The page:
Music has been a major piece of cultural heritage in this backcountry lodge. In respect to that, a large donation was made for a superior sound system which is now being enjoyed and is a welcome addition to our continuing story.

Defining the Story of the Backcountry - Preserving the History of Hollyburn Lodge, is now outlined in a 25' long, 3 panel Heritage Board, permanently mounted outside of the Lodge, on the shore of 15t Lake.

This information kiosk talks about the Backcountry Lodge, Preserving Heritage in the area, a map of the area, and a list of major contributors to the project, including the Heritage BC, Heritage Legacy Fund. We thank you for your contribution.

Jackie Swanson Chair 
Hollyburn Lodge 2015 Renewal Project


As the story goes:

During the winter of 1926/27, a young lad named Frank Flynn ["Paddy" Flynn, as he came to be known on the mountain] bunked overnight at the newly-opened Hollyburn Ski Camp. Some five years later, he and a pal were building cabin #180, lately occupied my Merle Michael. Frank roamed The Ridge for some 20 years before leaving Vancouver in 1948. Last August, Frank celebrated his 101st birthday.

He loves to talk about his days on the mountain, and since I go far enough back, I can relate to some of the people and places he also knew. Both Frank and I send our best wishes to all of those in attendance on this impending New Year's Sunday event.

I believe January 15th, 2017 will be remembered as a special moment in time when the past, present and future coalesce. For upon this heritage site stands this new lodge built in the image of its predecessor, thus to reclaim what passes for hallowed ground on Hollyburn. And, who knows, some 90 years from now, like Frank, perhaps some old-timer will look back and say: 'I remember visiting this lodge the year it re-opened'.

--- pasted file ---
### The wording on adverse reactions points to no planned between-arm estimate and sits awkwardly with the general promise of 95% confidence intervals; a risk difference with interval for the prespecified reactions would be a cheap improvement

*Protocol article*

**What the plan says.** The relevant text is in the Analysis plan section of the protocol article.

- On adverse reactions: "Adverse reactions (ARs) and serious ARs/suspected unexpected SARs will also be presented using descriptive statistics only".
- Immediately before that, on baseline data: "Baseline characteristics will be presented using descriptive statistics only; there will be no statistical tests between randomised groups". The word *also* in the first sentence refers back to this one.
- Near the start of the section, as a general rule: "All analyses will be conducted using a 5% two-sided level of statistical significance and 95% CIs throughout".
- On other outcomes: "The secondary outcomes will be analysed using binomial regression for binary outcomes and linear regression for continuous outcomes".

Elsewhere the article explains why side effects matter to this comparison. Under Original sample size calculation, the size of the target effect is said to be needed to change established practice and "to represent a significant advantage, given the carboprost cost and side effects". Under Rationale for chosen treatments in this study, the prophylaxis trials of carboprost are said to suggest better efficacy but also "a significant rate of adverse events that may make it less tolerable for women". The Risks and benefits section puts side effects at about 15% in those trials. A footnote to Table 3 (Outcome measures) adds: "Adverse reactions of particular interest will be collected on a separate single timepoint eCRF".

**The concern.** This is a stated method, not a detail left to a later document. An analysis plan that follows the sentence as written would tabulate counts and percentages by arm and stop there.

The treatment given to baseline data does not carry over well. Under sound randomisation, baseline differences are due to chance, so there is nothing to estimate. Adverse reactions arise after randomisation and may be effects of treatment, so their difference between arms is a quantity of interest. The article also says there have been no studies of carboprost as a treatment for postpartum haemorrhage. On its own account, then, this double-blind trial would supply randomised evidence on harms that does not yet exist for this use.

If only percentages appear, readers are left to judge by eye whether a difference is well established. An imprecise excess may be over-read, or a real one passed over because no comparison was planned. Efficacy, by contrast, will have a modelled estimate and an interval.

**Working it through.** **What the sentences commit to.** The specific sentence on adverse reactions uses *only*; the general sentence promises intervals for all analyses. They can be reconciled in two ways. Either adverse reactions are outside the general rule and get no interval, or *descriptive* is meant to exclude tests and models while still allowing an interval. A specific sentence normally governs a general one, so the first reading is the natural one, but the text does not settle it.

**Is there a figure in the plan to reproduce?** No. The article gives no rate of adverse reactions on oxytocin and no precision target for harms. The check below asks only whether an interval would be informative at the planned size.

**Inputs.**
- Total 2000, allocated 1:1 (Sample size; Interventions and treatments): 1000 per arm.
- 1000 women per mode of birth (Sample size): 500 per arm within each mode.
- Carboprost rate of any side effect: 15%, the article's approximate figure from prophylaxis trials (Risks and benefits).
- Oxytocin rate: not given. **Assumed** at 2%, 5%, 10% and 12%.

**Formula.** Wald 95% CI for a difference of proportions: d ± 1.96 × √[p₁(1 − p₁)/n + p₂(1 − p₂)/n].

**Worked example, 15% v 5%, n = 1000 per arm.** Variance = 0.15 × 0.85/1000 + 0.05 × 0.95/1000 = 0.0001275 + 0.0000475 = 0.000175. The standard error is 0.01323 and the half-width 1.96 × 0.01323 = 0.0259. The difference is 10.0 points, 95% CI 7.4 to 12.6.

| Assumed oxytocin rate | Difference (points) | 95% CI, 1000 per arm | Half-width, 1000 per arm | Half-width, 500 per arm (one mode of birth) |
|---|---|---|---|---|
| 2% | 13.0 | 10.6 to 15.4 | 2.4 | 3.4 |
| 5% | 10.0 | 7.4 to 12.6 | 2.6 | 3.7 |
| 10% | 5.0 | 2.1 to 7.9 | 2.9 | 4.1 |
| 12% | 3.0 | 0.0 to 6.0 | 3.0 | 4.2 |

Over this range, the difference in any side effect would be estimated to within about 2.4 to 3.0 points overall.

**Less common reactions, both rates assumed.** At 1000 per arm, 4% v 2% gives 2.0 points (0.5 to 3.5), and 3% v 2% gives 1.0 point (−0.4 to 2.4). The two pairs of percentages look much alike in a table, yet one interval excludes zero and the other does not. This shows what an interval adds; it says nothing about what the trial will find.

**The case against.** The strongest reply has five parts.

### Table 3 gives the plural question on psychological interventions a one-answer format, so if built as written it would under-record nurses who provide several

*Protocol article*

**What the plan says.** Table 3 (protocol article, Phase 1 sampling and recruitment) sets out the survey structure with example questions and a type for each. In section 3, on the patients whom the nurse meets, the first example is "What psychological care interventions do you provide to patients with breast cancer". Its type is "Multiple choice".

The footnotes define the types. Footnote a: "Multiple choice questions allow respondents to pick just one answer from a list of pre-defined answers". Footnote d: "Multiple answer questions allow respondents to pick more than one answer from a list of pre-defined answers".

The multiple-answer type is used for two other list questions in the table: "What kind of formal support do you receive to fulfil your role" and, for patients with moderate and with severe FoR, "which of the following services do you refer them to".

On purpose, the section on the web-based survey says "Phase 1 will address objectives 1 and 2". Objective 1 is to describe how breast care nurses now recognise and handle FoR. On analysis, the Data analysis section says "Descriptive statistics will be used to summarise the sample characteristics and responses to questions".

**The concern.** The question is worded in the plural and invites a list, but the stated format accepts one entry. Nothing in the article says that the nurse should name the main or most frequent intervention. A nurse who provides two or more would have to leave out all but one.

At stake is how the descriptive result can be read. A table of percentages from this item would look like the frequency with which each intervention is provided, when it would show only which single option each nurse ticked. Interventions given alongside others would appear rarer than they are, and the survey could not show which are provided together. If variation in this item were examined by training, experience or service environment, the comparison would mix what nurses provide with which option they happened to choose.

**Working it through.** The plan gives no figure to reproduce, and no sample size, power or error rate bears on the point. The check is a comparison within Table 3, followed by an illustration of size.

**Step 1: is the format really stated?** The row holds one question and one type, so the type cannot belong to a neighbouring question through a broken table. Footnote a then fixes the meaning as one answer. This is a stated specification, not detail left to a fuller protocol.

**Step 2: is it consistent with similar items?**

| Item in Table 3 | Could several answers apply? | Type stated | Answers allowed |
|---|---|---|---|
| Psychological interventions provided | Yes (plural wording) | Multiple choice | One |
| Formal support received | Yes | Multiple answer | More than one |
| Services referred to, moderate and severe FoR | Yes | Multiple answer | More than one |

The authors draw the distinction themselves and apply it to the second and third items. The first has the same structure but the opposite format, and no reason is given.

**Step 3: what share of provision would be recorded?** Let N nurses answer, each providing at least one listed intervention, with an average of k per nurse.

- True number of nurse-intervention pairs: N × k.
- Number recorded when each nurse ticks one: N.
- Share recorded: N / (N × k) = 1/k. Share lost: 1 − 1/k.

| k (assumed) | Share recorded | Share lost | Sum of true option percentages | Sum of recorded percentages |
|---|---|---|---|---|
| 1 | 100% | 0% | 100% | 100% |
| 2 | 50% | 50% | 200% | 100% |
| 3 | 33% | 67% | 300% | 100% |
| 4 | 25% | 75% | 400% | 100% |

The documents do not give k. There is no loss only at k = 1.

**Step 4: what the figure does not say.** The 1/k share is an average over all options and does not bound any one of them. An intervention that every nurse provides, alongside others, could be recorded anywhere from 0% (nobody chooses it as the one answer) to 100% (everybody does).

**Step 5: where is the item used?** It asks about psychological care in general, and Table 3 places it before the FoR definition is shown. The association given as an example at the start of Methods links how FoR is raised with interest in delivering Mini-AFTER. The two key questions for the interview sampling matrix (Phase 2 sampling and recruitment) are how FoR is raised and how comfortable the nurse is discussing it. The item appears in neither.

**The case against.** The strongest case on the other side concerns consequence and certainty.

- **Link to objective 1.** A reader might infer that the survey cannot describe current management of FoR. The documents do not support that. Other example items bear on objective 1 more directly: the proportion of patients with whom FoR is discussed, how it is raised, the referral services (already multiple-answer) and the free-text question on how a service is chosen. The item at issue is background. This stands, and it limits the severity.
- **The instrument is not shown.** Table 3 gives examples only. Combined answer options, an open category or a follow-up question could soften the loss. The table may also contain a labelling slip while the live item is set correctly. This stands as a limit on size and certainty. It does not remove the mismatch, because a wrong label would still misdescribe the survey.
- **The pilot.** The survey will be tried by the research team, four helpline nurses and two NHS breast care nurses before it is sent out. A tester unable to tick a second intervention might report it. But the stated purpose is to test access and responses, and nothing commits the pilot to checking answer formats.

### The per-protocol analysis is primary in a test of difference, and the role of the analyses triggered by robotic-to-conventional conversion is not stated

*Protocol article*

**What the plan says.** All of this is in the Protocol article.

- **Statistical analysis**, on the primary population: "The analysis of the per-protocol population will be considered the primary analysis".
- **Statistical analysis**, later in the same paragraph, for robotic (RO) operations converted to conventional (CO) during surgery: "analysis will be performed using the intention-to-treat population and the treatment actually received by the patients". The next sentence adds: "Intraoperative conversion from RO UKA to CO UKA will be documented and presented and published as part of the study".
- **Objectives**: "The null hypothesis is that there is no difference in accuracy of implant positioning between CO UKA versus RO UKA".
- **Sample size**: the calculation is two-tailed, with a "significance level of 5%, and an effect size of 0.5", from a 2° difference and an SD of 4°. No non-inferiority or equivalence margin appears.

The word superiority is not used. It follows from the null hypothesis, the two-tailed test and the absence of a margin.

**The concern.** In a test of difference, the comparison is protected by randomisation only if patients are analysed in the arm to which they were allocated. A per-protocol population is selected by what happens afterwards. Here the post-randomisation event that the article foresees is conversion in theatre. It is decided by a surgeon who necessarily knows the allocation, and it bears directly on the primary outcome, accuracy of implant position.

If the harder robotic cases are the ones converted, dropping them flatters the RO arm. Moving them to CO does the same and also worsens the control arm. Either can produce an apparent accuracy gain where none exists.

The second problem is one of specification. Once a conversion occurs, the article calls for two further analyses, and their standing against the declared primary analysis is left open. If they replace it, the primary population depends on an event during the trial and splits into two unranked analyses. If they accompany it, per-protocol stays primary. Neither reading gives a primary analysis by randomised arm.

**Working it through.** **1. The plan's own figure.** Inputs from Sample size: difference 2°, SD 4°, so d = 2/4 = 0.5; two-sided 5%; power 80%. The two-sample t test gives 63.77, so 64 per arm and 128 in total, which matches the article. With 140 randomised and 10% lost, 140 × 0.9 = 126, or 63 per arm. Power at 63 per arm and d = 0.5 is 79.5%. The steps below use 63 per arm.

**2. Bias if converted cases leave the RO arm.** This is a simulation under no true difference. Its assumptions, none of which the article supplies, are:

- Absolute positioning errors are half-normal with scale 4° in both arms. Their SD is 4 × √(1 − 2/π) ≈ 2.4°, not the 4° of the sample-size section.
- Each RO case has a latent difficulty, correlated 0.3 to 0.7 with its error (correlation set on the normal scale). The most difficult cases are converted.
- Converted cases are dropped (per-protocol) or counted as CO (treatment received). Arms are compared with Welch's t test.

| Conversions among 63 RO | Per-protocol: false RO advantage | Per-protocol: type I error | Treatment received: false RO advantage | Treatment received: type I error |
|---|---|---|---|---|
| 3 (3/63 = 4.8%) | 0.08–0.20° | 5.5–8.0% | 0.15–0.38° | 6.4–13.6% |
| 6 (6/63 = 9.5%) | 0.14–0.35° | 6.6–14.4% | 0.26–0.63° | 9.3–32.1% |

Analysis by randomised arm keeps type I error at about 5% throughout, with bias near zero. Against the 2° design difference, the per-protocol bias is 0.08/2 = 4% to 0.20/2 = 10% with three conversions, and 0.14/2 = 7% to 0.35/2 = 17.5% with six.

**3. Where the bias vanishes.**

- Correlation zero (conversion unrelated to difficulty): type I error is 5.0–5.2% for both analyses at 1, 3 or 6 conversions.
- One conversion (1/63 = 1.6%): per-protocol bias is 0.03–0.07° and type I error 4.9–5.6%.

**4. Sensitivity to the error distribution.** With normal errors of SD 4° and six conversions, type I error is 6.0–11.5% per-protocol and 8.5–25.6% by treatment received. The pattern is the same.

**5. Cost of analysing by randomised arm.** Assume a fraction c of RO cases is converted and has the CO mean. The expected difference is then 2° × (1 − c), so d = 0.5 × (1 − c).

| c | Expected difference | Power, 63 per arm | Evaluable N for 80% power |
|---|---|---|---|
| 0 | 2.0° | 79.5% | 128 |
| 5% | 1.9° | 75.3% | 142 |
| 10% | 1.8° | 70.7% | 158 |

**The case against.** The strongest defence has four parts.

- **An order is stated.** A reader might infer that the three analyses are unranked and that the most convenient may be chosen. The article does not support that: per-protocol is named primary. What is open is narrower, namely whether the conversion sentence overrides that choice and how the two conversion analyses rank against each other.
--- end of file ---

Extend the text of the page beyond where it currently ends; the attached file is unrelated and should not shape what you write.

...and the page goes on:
Now, as usual, when I give thought to the mountain, I often come up with a poem to express same. As you know, Hollyburn Mountain means a lot to me, and since my sentiments concerning it are best expressed in verse, I've composed a short poem to commemorate what I'm certain will be grand event. Attached to this missive please find my contemplative 'ode' to Hollyburn Lodge entitled logically enough: "The Old Red Lodge".  Regards, Tony


Oil painting on a cedar shake by Eilif Haxthow - early 1930's


For ninety years, this landmark
weathered snow and summer heat,
Though its passing was foreshadowed,
parting ways seems bittersweet.
When the old lodge left us as it came,
we bid our fond good byes,
Now this new lodge bears a legacy
and traditions to reprise.

Recall the schemes of yesteryear,
and Saturday night soirees,
When shadows danced on rough-hewn walls
midst smoky-fire haze.
Those winter days when a John Deere crawled
to Popfly's diesel roar,
And summertime: when packboards and rucksacks
lay outside the door. 

To have wandered up a sunny trail
past the margin of First Lake,
and found the lodge had vanished,
would have made a stout heart break.
That old ski camp was a haven,
for folks inclined to roam;
As decades passed it became a place
where people felt at home. 

Oscar, Fred and dearest Ev:
in their presence, anyone could see,
Why Hollyburn existed,
and what The Ridge was meant to be.
So when future generations
behold this sylvan glade,
They'll learn about a mountain lodge,
where history was made.


A.G. M. (TONY) FLOWER (Winter of 2016/17)
This poem is dedicated to: "The founders of Hollyburn Ski Camp,
whose vision inspired this mountain's enduring spirit"

To open/download a pdf copy of the "Hollyburn Lodge Opening - Handout.pdf", CLICK HERE.